11 2005] Gideon in White/Gideon in Black 1469 fifty-two. 45 His figure appeared gaunt, a stooped six feet, one hundred and forty pounds. 46 He spoke in a slow, sad, defeated voice. 47 Ely recognized that underdog battles erupt daily in law, politics, and society, often in impoverished communities of color and in the criminal justice system. Waged by poverty lawyers and criminal defenders, the battles highlight the strengths and weaknesses of the traditional liberal conception of the advocate s role, function, and legitimacy. Our longstanding debate over the competing strengths and weaknesses of liberal lawyering is echoed in the current literature on clinical education, criminal defense practice, and poverty law advocacy. Much of that literature shares jurisprudential roots with the legal process movement. Legal process scholars 48 endorse neutrality, institutional fidelity, and reasoned elaboration in constitutional decisionmaking. 49 They claim that these objective norms confer wide legitimacy on the agents (administrators, lawyers, and judges) and institutions (administrative agencies, courts, and legislatures) of liberal legalism. 50 Yet legal process theories harbor mistaken objective judgments and misplaced institutional fidelity. Further, their claims presuppose a stable juridical universe free of race-motivated coercion. As Ely s friend Robert Cover observed in the antebellum context of Fugitive Slave Law enforcement proceedings, resisting such claims by refus[ing] to abide the results of the formal apparatus was a threat to the viability of that structure and a direct assertion that the moral values of antislavery were of higher priority than those underlying fidelity to legal process. 51 The liberal commitments of legal process engender moral/formal dilemmas in adjudication and advocacy. The justification for traditional advocacy tactics and strategies conforms to the adversarial process norms 45. LEWIS, supra note 8, at Id. 47. Id. 48. See HENRY M. HART, JR. & ALBERT M. SACKS, THE LEGAL PROCESS: BASIC PROBLEMS IN THE MAKING AND APPLICATION OF LAW (William N. Eskridge, Jr. & Philip P. Frickey eds., 1994); HENRY M. HART, JR. & HERBERT WECHSLER, THE FEDERAL COURTS AND THE FEDERAL SYSTEM (1953). 49. See Richard H. Fallon, Jr., The Rule of Law as a Concept in Constitutional Discourse, 97 COLUM. L. REV. 1 (1997); Barry Friedman, Neutral Principles: A Retrospective, 50 VAND. L. REV. 503 (1997); Gary Peller, Neutral Principles in the 1950 s, 21 U. MICH. J.L. REFORM 561 (1988). 50. Legal process analysis continues across numerous fields. See Karen A. Jordan, The Complete Preemption Dilemma: A Legal Process Perspective, 31 WAKE FOREST L. REV. 927 (1996); Harold A. McDougall, Social Movements, Law, and Implementation: A Clinical Dimension for the New Legal Process, 75 CORNELL L. REV. 83 (1989); Robert Weisberg, The Calabresian Judicial Artist: Statutes and the New Legal Process, 35 STAN. L. REV. 213 (1983). 51. ROBERT M. COVER, JUSTICE ACCUSED: ANTISLAVERY AND THE JUDICIAL PROCESS 214 (1975).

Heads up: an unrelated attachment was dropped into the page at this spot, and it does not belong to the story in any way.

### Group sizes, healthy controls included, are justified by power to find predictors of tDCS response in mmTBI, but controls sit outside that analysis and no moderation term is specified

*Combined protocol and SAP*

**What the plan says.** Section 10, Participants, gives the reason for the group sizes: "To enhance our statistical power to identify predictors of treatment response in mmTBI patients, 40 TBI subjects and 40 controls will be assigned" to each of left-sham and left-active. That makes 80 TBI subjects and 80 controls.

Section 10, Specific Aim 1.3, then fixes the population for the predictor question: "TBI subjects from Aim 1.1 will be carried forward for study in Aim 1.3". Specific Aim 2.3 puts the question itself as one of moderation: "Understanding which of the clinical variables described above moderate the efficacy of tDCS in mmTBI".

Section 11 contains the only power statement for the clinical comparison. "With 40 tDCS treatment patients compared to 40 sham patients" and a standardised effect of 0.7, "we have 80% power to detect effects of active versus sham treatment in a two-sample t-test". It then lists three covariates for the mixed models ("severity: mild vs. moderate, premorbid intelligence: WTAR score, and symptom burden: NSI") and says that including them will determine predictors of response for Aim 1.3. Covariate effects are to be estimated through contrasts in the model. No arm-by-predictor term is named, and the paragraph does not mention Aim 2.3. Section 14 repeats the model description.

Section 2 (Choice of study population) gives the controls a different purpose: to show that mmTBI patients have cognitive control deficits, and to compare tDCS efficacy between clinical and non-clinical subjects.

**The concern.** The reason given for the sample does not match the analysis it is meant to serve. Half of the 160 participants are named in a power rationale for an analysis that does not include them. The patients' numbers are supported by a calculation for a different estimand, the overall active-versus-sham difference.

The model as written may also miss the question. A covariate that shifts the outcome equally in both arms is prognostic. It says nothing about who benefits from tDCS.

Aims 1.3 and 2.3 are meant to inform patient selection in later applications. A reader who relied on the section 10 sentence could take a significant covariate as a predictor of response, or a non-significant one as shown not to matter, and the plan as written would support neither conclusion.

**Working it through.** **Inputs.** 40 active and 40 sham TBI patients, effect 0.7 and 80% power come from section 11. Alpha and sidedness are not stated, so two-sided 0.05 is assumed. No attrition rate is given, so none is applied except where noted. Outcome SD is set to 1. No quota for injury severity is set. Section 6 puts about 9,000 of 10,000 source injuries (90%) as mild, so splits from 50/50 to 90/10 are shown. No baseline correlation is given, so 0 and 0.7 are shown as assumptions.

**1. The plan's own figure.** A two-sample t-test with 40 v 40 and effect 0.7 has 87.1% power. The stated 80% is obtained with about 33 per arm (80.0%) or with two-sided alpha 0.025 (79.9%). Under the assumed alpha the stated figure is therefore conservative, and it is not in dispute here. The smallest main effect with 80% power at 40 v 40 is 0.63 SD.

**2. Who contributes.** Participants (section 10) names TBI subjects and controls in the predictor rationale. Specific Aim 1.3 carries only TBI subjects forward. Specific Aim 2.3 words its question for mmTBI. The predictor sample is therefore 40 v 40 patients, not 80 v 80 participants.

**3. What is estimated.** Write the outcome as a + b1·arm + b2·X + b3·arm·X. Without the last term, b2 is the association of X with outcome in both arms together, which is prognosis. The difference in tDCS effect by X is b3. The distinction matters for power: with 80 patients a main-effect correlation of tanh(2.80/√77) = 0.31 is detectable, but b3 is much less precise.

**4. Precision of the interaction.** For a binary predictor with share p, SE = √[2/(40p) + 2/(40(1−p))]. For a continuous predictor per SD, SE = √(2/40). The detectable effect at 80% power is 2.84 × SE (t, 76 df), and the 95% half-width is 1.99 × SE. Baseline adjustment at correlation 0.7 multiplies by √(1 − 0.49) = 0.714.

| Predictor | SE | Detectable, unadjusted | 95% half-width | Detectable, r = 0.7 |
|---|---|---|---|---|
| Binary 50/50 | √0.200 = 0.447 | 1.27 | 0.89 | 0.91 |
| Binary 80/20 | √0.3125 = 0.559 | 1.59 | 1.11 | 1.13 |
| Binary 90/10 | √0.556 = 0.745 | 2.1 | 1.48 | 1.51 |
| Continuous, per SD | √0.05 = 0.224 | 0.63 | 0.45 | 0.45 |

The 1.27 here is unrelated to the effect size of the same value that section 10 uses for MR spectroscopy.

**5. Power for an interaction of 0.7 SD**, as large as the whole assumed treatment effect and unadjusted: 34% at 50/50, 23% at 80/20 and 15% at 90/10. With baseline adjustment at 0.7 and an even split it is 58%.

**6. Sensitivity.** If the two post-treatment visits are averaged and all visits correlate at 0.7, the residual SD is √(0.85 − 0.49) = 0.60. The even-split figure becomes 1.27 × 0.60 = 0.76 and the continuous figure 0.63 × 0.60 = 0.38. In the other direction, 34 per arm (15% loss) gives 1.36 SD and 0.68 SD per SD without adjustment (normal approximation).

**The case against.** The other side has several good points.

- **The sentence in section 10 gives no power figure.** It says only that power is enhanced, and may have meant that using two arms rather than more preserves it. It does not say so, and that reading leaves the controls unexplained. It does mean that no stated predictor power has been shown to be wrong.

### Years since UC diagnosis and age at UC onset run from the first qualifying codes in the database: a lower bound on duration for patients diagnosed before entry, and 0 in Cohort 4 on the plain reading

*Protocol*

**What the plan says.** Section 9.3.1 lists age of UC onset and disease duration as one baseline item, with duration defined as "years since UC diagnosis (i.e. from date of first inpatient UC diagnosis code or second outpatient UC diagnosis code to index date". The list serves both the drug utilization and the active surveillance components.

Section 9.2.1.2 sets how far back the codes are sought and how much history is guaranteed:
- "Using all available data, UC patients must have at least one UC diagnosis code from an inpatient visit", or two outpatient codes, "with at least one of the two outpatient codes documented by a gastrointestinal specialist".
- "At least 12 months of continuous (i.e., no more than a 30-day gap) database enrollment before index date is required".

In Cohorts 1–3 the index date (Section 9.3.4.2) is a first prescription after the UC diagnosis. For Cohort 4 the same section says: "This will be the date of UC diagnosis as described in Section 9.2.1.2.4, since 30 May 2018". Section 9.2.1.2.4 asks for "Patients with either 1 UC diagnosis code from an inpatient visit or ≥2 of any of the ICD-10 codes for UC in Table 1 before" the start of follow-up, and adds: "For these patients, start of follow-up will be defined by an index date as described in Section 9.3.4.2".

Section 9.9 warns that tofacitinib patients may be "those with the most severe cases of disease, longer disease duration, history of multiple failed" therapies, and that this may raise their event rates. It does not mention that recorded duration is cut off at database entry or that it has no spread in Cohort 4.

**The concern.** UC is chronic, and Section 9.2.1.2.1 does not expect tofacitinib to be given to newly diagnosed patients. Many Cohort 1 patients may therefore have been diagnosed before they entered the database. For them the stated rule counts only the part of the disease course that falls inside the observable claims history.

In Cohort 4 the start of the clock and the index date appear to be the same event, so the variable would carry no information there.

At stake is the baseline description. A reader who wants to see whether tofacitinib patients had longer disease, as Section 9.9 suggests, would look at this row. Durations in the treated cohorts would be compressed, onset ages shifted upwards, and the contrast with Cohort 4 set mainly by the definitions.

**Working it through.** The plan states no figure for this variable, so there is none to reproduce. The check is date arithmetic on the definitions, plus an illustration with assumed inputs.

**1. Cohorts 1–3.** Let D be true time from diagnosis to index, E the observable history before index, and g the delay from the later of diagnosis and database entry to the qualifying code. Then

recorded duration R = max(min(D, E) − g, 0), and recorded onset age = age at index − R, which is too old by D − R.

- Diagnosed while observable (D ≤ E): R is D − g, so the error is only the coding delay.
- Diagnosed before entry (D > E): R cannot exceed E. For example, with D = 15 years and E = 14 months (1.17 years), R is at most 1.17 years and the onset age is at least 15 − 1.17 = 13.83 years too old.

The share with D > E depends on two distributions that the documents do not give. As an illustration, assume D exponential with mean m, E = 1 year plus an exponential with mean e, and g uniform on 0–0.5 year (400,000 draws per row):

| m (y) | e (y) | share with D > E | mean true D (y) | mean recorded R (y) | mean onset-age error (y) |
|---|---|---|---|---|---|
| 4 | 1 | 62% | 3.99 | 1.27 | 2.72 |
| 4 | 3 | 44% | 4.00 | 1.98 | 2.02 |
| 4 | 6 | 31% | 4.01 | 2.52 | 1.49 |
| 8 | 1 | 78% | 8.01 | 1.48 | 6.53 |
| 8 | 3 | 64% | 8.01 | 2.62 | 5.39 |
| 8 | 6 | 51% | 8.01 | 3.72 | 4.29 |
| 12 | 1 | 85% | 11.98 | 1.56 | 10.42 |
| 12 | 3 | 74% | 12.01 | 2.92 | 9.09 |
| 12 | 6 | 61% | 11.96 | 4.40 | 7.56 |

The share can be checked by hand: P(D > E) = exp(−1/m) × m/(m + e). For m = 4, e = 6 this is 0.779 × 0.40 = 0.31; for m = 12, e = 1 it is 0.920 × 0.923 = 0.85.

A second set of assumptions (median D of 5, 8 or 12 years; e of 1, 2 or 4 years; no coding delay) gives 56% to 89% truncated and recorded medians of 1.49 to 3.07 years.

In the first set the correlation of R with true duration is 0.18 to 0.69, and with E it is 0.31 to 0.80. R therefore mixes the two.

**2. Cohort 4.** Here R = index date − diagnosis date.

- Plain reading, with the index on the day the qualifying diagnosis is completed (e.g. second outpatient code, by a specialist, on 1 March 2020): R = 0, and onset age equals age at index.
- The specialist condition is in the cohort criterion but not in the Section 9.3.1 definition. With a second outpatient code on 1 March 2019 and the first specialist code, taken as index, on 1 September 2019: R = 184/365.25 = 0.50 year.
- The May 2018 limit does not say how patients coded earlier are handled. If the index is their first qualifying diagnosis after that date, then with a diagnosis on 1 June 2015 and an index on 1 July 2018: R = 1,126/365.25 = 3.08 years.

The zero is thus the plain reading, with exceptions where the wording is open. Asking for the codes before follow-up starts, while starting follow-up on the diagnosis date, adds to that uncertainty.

12 1470 The Yale Law Journal [Vol. 114: 1459 of partisanship and moral nonaccountability. 52 Instead of promoting client democratic access rights or commanding minority group equality rights, the norms emphasize individual results obtained in isolation from politics, culture, and society. Rather than upend legal process norms, Ely set out to embolden them with democratic access rights and minority equality principles, albeit within separation-of-powers limits. Ely s legal embrace of political liberalism involved both rights-based, representation-reinforcing principles (which animate his democratic access and minority equality claims) 53 and rolespecific, institution-limiting principles (which inform his institutional competence and legitimacy concerns). 54 The notion of representation-reinforcing principles emerges from Ely s celebrated theory of judicial review. For Ely, judicial review operates to promote representative democracy by correcting malfunctions in the political process. 55 Structural malfunctions occur when dominant groups ( the ins ) block subordinate groups ( the outs ) from obtaining access to channels of political change or when legitimate representatives beholden to a dominant majority group engage in practices that prove systematically disadvantaging to subordinate minority groups out of simple hostility or a prejudiced refusal to recognize commonalities of interest. 56 Their corrosive effect, according to Ely, denies subordinate minority groups equal protection and, thus, a fair opportunity to participate in the political process. 57 Cast at the intersection of constitutional jurisprudence and democratic political theory, Ely s conception of the affirmative, representationreinforcing function of judicial review is grounded in the values of political access and minority inclusion. 58 Fashioned from the text, structure, and history of the Constitution, effective access rights fulfill the purpose of safeguarding minority participation in the political process. In fact, the Constitution itself facilitates this purpose, endowing courts with a complementary performative role. Designed to regulate the democratic process, Ely s participationoriented, representation-reinforcing theory of judicial review 59 not only 52. See DAVID LUBAN, LAWYERS AND JUSTICE: AN ETHICAL STUDY 7, (1988). 53. See ELY, supra note 2, at See id. at See id. at Id. at See id. 58. Ely s search for constitutional values pervades his work. See John Hart Ely, Flag Desecration: A Case Study in the Roles of Categorization and Balancing in First Amendment Analysis, 88 HARV. L. REV (1975); John Hart Ely, The Supreme Court, 1977 Term Foreword: On Discovering Fundamental Values, 92 HARV. L. REV. 5 (1978). 59. ELY, supra note 2, at 87.